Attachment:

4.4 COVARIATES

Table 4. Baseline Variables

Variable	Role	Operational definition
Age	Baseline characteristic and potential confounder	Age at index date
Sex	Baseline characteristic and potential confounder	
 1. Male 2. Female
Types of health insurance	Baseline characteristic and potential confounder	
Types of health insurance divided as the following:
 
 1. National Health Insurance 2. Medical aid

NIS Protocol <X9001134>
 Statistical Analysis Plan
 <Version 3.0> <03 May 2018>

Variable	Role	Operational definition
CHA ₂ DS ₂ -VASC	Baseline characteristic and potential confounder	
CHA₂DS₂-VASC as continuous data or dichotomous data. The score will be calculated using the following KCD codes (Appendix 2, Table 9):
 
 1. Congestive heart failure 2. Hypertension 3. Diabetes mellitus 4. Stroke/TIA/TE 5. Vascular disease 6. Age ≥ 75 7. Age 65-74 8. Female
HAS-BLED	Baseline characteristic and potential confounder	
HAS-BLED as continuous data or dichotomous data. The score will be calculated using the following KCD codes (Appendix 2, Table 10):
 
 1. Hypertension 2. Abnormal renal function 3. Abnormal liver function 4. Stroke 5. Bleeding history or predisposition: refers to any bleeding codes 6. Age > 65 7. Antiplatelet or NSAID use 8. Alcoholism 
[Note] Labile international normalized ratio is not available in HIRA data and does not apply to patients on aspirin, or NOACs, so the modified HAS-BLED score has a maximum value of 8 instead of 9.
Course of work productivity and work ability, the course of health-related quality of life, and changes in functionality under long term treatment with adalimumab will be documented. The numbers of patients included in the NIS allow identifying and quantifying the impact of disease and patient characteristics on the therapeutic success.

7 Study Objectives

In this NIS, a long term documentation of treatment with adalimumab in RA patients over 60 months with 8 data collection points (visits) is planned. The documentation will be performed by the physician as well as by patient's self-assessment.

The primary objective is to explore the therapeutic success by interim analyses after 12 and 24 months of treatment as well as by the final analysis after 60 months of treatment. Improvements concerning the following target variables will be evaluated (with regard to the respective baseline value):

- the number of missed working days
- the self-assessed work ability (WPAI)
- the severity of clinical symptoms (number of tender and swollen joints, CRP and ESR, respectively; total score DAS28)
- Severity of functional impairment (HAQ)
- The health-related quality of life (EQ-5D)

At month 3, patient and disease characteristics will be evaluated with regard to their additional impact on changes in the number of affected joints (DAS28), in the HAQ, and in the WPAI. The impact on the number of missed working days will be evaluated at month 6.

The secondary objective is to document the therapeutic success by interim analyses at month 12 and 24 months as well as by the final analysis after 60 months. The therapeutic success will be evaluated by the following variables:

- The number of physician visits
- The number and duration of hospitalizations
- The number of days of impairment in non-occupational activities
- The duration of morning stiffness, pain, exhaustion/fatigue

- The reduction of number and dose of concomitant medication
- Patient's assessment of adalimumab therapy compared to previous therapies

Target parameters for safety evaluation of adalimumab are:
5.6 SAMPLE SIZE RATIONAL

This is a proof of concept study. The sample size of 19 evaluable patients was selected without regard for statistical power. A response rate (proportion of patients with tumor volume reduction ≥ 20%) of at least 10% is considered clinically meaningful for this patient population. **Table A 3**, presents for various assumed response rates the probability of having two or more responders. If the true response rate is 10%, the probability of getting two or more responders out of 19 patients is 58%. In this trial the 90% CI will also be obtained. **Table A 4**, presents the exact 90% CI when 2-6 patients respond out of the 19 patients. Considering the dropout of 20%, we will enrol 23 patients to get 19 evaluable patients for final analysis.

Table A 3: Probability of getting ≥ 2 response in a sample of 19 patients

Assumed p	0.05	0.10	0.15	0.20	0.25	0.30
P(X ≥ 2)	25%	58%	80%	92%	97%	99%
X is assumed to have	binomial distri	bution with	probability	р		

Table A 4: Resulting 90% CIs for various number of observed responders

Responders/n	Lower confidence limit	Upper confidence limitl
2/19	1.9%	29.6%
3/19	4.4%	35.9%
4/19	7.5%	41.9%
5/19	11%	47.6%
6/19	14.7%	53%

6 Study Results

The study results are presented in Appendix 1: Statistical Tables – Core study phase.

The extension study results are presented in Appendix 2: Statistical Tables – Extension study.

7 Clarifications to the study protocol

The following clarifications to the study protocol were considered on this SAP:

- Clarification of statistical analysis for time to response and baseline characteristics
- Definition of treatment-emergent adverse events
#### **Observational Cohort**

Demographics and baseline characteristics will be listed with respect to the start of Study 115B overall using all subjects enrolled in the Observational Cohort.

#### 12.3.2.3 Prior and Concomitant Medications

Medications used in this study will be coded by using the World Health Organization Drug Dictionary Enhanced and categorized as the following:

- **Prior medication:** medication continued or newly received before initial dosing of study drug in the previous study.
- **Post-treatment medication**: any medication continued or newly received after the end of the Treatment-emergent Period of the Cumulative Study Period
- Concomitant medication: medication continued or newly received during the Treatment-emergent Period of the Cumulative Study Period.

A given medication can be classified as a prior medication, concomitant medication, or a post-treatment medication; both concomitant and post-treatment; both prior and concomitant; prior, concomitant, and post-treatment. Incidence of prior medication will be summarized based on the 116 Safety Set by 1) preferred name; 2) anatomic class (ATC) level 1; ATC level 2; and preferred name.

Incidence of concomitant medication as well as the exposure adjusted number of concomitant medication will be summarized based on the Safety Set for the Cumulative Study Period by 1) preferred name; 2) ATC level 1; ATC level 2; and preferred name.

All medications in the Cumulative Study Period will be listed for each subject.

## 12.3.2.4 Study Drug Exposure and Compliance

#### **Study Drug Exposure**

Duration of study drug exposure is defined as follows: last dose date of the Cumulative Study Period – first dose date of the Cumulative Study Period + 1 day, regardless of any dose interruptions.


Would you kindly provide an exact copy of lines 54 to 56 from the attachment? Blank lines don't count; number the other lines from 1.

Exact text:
The extension study results are presented in Appendix 2: Statistical Tables – Extension study.

7 Clarifications to the study protocol

The following clarifications to the study protocol were considered on this SAP: